Published August 29, 2013
| Sports Network
Philadelphia, PA – PGA Tour commissioner Tim Finchem visited the CBS broadcast booth late in Sunday's final round, and there couldn't have been a happier man at the Liberty National.
Unfolding before Finchem's eyes was a tournament conclusion he could have only wished for.
As The Barclays wound to a close, those battling for the title included the world's No. 1 player, the tournament's defending champion and six major champions among the final 14 on the leaderboard.
For Finchem and The Barclays, could the playoffs have started any better? Let's breakdown the players.
Nick Watney, the tournament's defending champion, was looking for his sixth tour win, and second FedExCup Playoff title. But he started six back, and was too far off the pace to rally for the win, yet was in the mix nonetheless.
World No. 1 Tiger Woods was looking more like Rocco Mediate than himself. Woods battled back issues the entire week, yet the 14-time major champion still managed four rounds in the 60s. He came just inches short of chipping in for birdie at the last.
That would have forced a playoff, instead the sore Woods settled for a share of second.
Then there were the other five major champions in the mix. Bubba Watson, the 2012 Masters champ, birdied three of the first six to move to 10-under. After eight pars in a row, Watson bogeyed the 15th then stumbled to a double-bogey at the last to fall from contention.
Jim Furyk, the 2003 U.S. Open winner and 2010 FedExCup champ, had a pair of birdies on the front nine, but played the back nine in even-par to end two back.
Fan favorite and 5-time major champion Phil Mickelson flew into contention with seven birdies in a 10-hole span. However, he failed to save par from a bunker at the last and ended two behind.
That left it to this year's first-time major winners -- Justin Rose and Adam Scott.
Rose was four groups behind Scott, but looking up at the Masters winners late in the round. Rose had two birdies on the front nine to move to 9-under.
The U.S. Open champion grabbed a share of the lead with back-to-back birdies at 12 and 13. However, he was done in by the 18th hole. Rose 3-putted for a closing bogey, which left him one back.
That left it to Scott. The Australian was in the ninth-to-last group to tee off Sunday, but two spurts were all he needed.
Scott ran off three consecutive birdies from the fifth to move to 9-under. After six pars in a row, he birdied the 14th and 16th. Scott parred the last two to end at 11-under, and he headed off to do a variety of things while the final groups ended.
He stopped in the CBS booth and touted Rose, who failed to make a birdie at the last, which Scott thought he would have made. While Scott went on to the range and putting green, one by one, the challengers fell by the wayside.
The final group had it all play out in front of them, and couldn't respond. Matt Kuchar, who had a piece of the lead after the second and third rounds, closed with his worst round of the year by two strokes, a 7-over 78, and was out of it by the turn.
Gary Woodland, who won in Reno three weeks ago, made the turn at 1-over for the round and minus-11 for the event. He drove into the water on the par-5 13th to slip one shot out of the lead.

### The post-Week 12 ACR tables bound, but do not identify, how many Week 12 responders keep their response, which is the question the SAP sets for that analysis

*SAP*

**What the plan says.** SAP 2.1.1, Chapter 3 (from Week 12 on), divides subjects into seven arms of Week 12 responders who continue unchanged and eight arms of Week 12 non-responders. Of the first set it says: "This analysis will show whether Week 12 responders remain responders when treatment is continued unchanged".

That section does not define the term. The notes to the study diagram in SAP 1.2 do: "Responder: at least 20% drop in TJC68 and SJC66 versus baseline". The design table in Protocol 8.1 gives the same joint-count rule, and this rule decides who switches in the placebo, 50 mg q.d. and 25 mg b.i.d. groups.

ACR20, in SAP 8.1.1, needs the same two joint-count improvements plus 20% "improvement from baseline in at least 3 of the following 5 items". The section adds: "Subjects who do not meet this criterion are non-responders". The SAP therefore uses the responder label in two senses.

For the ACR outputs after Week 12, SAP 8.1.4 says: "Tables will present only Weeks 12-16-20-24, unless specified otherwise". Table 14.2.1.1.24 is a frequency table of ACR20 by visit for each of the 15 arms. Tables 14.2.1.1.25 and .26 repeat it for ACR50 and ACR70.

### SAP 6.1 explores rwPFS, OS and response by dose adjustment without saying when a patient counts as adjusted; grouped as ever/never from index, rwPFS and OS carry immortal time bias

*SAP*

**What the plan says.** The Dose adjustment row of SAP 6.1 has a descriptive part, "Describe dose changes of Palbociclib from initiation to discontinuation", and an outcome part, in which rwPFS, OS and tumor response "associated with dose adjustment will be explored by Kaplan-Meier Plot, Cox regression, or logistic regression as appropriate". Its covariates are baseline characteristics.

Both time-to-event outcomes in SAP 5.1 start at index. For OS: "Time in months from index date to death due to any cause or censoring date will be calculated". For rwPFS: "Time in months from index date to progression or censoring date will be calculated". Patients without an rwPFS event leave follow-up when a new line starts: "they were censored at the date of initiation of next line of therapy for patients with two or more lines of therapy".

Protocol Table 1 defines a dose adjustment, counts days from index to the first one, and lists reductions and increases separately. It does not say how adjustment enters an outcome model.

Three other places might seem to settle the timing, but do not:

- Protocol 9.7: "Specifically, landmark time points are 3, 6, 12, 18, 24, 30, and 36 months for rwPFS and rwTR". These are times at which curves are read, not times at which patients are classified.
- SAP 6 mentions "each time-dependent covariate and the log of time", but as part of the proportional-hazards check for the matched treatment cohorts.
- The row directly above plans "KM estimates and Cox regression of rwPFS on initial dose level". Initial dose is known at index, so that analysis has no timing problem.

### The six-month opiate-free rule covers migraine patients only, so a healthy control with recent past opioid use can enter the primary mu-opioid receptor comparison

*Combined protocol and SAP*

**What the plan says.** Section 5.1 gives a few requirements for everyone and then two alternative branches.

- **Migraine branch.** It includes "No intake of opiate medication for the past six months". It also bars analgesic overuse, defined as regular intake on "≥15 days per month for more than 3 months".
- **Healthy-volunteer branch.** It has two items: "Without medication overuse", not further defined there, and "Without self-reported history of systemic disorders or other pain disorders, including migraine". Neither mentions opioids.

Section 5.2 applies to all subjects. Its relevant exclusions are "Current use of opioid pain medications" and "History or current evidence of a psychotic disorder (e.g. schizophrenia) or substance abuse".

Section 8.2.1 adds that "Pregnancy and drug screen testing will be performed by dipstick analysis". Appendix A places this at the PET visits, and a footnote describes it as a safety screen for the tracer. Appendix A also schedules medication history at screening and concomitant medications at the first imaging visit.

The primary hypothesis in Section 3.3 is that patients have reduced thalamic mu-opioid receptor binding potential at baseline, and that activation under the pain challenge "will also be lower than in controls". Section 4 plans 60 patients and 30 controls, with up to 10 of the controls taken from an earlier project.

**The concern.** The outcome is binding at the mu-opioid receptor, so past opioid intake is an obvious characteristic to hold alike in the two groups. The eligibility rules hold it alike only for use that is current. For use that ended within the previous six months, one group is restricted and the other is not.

But there were five holes left for Woodland to make just one birdie. However, he parred all five, including missing a 10-footer for birdie at the last, to end one back
Scott claimed his first victory since he won his first major at the Masters.
Several big names, plenty of drama and a near playoff. What else could a commissioner ask for to start the Playoffs?
PLAYOFF FEVER HITS THE WEB.COM TOUR
The playoffs are headed to the Web.com Tour this week in the form of the Web.com Tour finals.
This is the first year of this four-event series, which is another way for players to earn their PGA Tour cards for the 2013-14 schedule. The series takes the 25 spots available from Q School, which starting this year, only gains players status on the Web.com Tour.
The finals breakdown as such. The top 75 from the Web.com Tour money list and those ranked from 126th to 200th on the FexExCup points list are eligible.
The top 25 from the Web.com Tour money list after the conclusion of the Cox Classic on Sunday still get their PGA Tour cards for next year, but could improve their number in the ranking system in this four-event series.
The next available 25 players from the four-event series money list will get, or keep, their PGA Tour cards for next season.
Former major champions like Padraig Harrington, David Toms, Vijay Singh, Mike Weir and Y.E. Yang ended in the 126-200 range on the FedExCup points list, but are not in the field for the first event.
That doesn't mean these guys are all no-names. Among those playing the first event are former PGA Tour winners such as Chad Campbell, Sean O'Hair, Chris DiMarco and Trevor Immelman.
Other notables in the Hotel Fitness Championship include Bud Cauley, Ricky Barnes, Ryo Ishikawa and Ben Kohles.
Should be an interesting new twist to getting or keeping your tour card. Good luck to one and all.
* Lydia Ko may still be an amateur, but she is already the owner of five professional titles. She repeated as champion at the Canadian Women's Open on Sunday. She is already ranked in the top 20 in the world rankings. Ko has no pressure to turn pro, but when she does, she may get the biggest endorsement deals ever for a woman.
* Five players that started the week outside the top 100 on the FedExCup points list moved inside the top 100 with their finish last week. Two of the five players that fell out of the top 100 made the cut, but didn't do enough to advance.